Omar Chavez lost focus many times on the path to earning his bachelor’s degree in linguistics in May. Now, as Cal State Fullerton’s first graduate of the Project Rebound program, he plans to share his experience to motivate other formerly incarcerated students.
Dozens of short-term jobs, trips to Mexico and expensive hobbies distracted Chavez from his studies at Chaffey College. When he transferred to Cal State Fullerton, he was overloaded with too many courses and a lack of focus and financial ability to keep up with tuition.
The opportunity to make quick money, even though it was illegal, was too tempting to resist, he says. “And once I started, I didn’t know how to get out of it,” he says of the few times he smuggled drugs into the country. After taking chances a few times, there was a rush, he admits. Then, on Super Bowl weekend of 2012, he was caught with methamphetamines in his car at the Mexicali border — a federal crime. He received a 46-month prison sentence.
“Being arrested was a blessing in disguise because I needed the time to reassess and re-evaluate,” Chavez says. “I learned that because of my education, more was expected of me.” Such expectations and pressure provided the motivation he lacked.
“Inside” prison, Chavez says he discovered education was the key to changing his life. He took Latin and business classes. He learned horticulture and time management. He began to enjoy reading. He taught ESL, or English-as-a-Second-Language classes.
Feeling focused, he began to plan for a future.
“Outside,” Chavez worked several years to pay off his University fees and debt while rising through the ranks to a trainer’s position at the Cheesecake Factory. He re-enrolled last spring, confident he could handle five courses in one final semester. His goal to rebound at Cal State Fullerton got “real” when he learned jobs higher up the corporate ladder required a bachelor’s degree.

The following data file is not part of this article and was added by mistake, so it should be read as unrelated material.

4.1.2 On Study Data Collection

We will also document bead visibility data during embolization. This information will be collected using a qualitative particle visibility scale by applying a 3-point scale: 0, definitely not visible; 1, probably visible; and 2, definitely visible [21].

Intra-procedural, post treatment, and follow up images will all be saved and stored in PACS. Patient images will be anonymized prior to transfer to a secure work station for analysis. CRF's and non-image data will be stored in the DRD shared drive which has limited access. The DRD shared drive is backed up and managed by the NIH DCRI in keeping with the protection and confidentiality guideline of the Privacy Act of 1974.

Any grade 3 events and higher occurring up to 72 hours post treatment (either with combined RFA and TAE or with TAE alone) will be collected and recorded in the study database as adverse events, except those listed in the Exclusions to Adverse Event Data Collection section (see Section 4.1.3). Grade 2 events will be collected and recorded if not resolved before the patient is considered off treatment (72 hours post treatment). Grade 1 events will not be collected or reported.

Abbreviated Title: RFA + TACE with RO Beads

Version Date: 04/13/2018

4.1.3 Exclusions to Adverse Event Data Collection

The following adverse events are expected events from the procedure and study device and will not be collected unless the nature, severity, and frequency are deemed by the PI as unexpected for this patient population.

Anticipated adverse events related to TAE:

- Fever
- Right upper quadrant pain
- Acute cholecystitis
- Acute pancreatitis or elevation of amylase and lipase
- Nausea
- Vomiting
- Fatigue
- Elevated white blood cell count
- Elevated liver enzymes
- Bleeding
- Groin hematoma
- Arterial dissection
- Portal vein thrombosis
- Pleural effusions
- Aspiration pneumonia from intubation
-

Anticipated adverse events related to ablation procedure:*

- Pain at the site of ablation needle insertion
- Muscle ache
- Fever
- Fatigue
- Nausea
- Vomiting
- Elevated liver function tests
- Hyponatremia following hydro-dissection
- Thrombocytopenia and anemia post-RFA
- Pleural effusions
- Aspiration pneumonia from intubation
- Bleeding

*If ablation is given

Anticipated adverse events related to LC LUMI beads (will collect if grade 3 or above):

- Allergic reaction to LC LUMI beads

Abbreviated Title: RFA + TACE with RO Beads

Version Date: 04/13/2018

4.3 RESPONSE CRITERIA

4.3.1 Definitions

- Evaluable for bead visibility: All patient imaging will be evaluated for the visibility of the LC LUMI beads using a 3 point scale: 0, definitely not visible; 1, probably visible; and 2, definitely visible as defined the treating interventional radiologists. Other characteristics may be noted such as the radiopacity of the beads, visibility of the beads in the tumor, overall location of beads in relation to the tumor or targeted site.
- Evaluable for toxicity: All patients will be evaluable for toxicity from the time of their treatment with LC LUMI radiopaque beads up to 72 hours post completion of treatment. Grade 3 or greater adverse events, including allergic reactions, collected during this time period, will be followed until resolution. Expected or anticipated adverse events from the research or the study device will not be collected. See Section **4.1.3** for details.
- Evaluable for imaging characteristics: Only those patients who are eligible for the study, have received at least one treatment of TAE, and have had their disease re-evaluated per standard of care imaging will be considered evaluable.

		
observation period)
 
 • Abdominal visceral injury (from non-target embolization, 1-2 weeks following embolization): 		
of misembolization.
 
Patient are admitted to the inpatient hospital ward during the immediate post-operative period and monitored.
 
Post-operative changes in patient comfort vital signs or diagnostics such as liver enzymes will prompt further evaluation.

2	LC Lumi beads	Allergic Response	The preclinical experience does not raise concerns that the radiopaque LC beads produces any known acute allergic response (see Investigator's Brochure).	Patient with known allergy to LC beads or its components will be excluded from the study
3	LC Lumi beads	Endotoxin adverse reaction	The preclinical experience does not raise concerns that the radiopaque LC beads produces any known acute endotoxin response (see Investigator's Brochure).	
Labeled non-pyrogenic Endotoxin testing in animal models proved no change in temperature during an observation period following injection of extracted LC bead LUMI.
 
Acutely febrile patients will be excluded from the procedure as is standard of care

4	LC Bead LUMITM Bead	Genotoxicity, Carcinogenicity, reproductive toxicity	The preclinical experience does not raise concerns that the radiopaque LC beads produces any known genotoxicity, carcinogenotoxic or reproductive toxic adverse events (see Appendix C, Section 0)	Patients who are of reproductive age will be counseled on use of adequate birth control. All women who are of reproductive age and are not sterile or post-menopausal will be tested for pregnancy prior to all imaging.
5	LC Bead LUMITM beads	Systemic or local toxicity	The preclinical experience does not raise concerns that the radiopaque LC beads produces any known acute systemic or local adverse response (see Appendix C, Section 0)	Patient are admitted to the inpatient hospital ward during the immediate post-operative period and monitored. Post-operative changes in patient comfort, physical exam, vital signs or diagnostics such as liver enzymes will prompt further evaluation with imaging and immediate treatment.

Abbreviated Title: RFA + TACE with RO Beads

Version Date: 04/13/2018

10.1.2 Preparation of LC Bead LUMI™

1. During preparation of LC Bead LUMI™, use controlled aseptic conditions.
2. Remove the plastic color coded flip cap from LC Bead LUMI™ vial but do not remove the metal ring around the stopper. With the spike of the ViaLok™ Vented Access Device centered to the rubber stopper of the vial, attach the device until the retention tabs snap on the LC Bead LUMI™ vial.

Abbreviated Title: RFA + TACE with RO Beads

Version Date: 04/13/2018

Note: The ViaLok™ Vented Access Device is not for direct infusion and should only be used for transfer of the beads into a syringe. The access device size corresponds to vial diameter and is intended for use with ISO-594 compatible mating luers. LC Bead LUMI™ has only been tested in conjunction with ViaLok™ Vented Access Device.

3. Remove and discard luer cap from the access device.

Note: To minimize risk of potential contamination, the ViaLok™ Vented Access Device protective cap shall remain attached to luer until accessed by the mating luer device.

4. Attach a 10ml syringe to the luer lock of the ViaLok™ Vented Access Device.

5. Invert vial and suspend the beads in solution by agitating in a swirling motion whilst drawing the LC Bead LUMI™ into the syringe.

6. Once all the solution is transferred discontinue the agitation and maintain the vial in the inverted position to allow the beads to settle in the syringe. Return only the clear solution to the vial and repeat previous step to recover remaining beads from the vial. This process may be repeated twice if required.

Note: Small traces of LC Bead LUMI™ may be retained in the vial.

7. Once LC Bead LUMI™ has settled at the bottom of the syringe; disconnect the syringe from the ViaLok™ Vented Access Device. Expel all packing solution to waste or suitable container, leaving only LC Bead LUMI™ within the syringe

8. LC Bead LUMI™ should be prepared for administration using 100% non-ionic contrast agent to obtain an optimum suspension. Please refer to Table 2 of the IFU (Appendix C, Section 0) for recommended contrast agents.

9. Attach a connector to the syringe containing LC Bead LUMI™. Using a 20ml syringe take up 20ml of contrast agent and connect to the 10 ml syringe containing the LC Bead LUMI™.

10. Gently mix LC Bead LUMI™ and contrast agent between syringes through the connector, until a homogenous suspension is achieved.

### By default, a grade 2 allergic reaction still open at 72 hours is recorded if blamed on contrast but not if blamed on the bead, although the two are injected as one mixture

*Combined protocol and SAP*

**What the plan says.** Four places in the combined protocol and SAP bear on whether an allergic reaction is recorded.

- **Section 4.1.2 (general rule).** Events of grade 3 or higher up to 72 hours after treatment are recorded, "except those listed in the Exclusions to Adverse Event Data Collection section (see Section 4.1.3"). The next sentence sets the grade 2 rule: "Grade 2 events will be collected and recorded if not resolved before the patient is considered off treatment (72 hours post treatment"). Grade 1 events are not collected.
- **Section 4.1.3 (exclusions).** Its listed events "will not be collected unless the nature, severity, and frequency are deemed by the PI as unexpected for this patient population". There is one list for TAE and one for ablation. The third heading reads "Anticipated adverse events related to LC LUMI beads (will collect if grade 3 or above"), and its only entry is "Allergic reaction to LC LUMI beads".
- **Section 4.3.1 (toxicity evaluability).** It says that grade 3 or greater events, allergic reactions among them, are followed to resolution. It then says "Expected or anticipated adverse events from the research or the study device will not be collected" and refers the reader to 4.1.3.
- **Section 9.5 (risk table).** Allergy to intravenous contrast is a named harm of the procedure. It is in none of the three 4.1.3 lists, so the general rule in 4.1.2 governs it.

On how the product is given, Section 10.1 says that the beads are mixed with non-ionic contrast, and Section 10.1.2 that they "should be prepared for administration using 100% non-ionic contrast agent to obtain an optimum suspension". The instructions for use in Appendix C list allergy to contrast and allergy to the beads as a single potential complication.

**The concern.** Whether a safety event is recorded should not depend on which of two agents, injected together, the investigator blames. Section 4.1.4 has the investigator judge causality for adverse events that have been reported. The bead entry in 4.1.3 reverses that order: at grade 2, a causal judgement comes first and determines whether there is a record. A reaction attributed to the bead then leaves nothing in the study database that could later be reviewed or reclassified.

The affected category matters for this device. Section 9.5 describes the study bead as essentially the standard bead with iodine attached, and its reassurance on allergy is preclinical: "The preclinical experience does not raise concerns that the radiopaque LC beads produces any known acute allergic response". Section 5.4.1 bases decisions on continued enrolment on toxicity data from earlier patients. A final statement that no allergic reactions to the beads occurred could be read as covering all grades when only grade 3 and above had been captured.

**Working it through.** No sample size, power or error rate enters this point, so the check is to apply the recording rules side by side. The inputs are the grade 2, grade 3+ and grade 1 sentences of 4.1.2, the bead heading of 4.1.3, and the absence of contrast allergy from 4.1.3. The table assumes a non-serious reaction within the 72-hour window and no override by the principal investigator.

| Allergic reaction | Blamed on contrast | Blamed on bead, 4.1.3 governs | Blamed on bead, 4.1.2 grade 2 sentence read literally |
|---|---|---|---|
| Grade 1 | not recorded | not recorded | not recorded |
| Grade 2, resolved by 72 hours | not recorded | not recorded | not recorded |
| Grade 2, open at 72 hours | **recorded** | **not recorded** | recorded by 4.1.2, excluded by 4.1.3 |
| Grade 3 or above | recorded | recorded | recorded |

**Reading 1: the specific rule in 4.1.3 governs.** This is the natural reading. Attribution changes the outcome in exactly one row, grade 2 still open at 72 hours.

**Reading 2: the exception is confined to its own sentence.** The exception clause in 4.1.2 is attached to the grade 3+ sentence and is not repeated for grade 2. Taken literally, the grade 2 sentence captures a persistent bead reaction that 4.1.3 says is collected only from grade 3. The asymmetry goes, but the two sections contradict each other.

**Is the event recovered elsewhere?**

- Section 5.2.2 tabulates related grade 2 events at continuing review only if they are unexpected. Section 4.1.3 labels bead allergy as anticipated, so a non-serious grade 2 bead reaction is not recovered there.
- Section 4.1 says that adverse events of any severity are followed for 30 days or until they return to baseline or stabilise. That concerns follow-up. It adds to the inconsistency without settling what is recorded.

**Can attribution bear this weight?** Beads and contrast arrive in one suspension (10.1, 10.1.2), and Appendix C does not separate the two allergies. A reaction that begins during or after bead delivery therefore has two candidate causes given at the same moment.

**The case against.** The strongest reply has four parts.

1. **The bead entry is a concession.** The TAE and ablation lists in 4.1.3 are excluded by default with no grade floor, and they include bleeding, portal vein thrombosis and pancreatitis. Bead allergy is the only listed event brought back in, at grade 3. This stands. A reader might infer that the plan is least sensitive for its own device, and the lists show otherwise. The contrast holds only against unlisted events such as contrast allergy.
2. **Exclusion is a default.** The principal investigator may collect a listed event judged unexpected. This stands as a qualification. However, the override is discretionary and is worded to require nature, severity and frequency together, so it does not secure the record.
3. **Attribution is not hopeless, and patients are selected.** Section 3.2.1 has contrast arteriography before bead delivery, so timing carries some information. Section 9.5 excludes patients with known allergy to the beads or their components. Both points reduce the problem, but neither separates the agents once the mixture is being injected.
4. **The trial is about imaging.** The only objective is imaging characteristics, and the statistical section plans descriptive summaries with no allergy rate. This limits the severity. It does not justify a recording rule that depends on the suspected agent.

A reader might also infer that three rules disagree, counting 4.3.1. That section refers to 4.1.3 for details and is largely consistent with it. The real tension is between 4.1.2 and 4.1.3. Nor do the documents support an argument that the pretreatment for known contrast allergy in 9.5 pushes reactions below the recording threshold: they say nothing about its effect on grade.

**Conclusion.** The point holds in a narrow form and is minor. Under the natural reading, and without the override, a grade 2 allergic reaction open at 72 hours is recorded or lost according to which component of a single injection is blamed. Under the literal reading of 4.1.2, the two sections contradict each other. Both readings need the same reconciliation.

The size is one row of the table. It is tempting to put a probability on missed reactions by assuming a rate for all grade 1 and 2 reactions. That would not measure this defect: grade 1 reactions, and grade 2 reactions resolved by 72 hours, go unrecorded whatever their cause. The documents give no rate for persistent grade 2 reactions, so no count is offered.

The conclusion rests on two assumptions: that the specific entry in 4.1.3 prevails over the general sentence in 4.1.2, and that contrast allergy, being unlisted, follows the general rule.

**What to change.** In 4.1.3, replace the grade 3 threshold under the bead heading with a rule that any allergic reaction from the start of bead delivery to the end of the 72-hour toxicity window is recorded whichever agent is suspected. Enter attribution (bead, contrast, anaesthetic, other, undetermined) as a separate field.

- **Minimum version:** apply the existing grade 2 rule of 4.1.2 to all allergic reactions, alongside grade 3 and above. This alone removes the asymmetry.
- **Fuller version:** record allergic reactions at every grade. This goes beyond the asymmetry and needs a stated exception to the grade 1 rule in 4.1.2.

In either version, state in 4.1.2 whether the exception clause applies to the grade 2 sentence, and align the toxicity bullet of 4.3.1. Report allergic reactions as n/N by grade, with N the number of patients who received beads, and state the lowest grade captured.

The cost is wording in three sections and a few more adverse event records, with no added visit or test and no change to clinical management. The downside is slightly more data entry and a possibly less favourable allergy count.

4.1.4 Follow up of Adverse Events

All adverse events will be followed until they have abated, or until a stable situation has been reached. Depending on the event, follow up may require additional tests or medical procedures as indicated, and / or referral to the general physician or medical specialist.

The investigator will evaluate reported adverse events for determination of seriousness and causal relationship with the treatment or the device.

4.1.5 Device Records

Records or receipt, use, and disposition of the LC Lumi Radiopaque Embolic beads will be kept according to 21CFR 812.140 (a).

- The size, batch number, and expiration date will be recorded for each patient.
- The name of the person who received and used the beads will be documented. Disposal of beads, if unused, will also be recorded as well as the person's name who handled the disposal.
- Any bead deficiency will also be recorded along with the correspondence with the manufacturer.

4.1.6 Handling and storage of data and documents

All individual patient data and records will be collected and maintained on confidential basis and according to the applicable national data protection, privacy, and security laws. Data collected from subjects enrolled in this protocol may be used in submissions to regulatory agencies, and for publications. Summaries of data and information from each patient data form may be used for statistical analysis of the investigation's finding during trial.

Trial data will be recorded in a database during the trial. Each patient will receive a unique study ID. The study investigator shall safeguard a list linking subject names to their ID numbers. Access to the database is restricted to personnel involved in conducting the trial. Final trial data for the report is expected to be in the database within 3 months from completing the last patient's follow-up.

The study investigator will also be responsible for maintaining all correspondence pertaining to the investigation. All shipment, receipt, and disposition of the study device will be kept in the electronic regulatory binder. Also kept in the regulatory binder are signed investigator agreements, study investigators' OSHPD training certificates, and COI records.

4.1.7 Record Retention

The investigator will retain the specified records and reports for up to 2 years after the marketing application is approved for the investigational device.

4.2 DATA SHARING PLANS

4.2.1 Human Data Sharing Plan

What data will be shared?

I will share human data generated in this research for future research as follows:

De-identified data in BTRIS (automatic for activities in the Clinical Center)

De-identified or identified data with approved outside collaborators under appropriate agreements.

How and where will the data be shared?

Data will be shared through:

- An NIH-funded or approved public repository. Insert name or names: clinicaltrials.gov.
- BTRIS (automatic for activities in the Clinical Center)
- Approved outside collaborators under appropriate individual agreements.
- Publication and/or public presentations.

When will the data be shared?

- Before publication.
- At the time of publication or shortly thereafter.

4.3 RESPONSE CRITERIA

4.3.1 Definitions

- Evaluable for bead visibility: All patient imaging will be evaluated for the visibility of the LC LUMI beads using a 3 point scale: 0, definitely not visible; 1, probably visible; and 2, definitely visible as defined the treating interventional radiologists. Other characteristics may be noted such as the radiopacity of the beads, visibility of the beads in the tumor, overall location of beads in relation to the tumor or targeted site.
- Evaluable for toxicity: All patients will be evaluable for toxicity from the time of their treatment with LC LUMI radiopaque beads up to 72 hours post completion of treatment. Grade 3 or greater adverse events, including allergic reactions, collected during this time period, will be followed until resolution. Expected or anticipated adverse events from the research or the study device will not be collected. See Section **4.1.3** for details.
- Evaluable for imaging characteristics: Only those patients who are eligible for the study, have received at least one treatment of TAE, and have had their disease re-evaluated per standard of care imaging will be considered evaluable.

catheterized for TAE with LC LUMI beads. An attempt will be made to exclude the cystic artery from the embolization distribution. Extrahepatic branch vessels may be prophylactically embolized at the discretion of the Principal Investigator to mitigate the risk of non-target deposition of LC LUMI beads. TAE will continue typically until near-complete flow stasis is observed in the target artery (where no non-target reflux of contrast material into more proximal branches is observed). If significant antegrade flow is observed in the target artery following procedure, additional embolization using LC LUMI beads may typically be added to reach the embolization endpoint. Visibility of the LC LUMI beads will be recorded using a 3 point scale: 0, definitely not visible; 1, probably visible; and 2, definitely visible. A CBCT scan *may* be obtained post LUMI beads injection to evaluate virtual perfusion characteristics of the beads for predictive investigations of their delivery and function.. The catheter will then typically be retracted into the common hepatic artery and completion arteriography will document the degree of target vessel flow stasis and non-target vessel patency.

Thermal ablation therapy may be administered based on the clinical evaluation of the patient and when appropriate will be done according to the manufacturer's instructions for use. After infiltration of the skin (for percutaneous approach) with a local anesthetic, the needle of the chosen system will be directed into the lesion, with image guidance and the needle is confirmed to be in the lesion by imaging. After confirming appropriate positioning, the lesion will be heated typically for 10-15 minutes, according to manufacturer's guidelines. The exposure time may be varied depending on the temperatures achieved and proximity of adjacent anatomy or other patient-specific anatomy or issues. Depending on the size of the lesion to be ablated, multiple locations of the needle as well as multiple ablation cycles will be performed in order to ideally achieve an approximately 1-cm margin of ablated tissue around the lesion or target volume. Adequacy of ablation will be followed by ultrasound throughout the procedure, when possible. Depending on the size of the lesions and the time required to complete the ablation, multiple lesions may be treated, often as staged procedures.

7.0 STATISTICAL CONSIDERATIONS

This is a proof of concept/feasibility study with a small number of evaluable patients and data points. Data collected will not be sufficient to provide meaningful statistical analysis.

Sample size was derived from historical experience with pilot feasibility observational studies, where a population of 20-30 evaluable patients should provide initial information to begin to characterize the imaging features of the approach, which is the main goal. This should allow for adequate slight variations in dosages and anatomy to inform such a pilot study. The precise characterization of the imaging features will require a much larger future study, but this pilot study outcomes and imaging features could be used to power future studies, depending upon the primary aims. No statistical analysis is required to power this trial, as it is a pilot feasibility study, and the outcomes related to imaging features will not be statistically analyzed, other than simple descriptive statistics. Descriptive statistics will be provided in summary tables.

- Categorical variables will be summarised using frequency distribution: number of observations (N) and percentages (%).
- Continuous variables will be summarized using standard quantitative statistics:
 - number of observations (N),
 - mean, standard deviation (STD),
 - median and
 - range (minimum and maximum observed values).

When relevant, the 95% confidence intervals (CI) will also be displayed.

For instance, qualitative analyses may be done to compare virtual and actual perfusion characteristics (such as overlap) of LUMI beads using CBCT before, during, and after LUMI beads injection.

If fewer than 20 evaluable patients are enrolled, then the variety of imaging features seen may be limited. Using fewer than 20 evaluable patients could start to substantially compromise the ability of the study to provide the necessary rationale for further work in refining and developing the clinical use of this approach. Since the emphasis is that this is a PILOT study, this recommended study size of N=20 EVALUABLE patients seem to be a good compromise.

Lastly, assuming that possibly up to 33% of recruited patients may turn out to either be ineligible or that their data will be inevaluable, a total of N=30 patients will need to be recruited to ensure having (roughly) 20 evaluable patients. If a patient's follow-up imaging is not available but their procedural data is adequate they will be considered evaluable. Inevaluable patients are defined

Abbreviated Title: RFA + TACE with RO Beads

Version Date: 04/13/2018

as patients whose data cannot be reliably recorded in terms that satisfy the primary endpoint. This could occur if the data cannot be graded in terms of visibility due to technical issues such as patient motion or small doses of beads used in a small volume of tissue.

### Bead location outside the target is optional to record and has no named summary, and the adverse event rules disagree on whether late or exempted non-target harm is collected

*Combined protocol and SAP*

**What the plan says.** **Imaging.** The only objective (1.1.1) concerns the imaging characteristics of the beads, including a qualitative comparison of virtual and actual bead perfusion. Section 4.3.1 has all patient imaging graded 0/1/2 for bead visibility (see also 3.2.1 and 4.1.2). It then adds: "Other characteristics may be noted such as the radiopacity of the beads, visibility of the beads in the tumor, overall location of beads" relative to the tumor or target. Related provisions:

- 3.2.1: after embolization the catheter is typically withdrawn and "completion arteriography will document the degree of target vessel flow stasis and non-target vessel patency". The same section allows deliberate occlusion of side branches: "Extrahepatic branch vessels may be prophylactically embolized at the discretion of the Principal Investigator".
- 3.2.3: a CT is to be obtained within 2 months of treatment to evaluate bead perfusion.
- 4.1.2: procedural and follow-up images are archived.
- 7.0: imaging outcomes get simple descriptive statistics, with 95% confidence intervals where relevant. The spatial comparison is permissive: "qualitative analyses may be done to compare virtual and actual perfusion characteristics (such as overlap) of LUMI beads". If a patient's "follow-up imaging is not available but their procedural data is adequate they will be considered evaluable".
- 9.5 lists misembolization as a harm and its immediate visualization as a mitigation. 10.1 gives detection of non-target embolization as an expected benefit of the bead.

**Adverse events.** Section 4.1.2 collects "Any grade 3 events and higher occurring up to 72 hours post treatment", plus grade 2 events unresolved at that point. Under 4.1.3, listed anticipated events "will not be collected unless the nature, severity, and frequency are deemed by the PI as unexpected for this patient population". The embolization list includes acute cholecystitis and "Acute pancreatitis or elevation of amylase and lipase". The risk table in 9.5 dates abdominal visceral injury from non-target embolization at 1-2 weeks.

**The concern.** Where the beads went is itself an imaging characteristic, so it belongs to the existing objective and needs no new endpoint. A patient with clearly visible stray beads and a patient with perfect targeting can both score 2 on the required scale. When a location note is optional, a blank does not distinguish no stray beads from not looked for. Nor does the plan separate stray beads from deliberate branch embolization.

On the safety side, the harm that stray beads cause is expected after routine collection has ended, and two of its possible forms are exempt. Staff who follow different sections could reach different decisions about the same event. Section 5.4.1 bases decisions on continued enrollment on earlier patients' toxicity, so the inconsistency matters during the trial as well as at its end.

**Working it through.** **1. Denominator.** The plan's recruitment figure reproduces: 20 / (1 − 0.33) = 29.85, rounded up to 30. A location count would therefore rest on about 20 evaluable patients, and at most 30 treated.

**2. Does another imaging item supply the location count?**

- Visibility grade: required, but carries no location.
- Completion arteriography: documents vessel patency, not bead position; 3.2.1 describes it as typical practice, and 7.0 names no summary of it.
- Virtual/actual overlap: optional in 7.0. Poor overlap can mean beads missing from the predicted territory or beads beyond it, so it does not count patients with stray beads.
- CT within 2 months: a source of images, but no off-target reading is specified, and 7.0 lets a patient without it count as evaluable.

He found support from CSUF’s faculty, staff and students from similar backgrounds with referrals to the Male Success Initiative, a pilot program to improve student persistence, increase graduation rates for underrepresented students, as well as Hermanos Unidos, a student-led nonprofit dedicated to the advancement of Chicano and Latino men breaking stereotypes through education, community service and social networking.
In CSUF’s Project Rebound, he met a mentor, Romarilyn Ralston. She too had been in prison. She’d also earned two degrees and is now the coordinator of the year-old campus program that offers tuition support, textbook stipends, meal vouchers, advising and mentoring to formerly incarcerated students.
“I believe our rebound scholars get a sense of finding a space where they can use their incarceration experience to benefit others. They also find an academic space where they thought they could never be included, and the opportunity to have a dream come true, to be a college graduate,” Ralston says.
“We make a connection to our scholars because we have similar lived experiences. They know they can openly ask me about things that affect their lives on- and off-campus and get some coaching about how to work through those things.”
In the fall, five students will join the seven already enrolled in Project Rebound. Through outreach efforts touting the educational successes of Chavez, Ralston and others, the program has been introduced to 300 potential students, said Brady Heiner, the program’s director.
Hundreds have graduated from the program since it started at San Francisco State in 1967, and only 3 percent have returned to prison. Last year the program expanded to CSUF and seven other CSU campuses.
The more his mentors and peers in Project Rebound held him accountable, the more he appreciated his education, Chavez says.
“If you’re doing everything right and your actions are aligned with your values, everything goes up — everything improves,” he says. “Now I want to give back to others.”
The future, now in focus, could include graduate school, says Chavez, and he’d like to work for a Project Rebound program on another CSU campus.
“I feel I must inform others about what I’ve learned,” he says. “That’s more my calling now. And, for me, sharing my experience with others would be a lot more rewarding than the corporate job I originally envisioned.”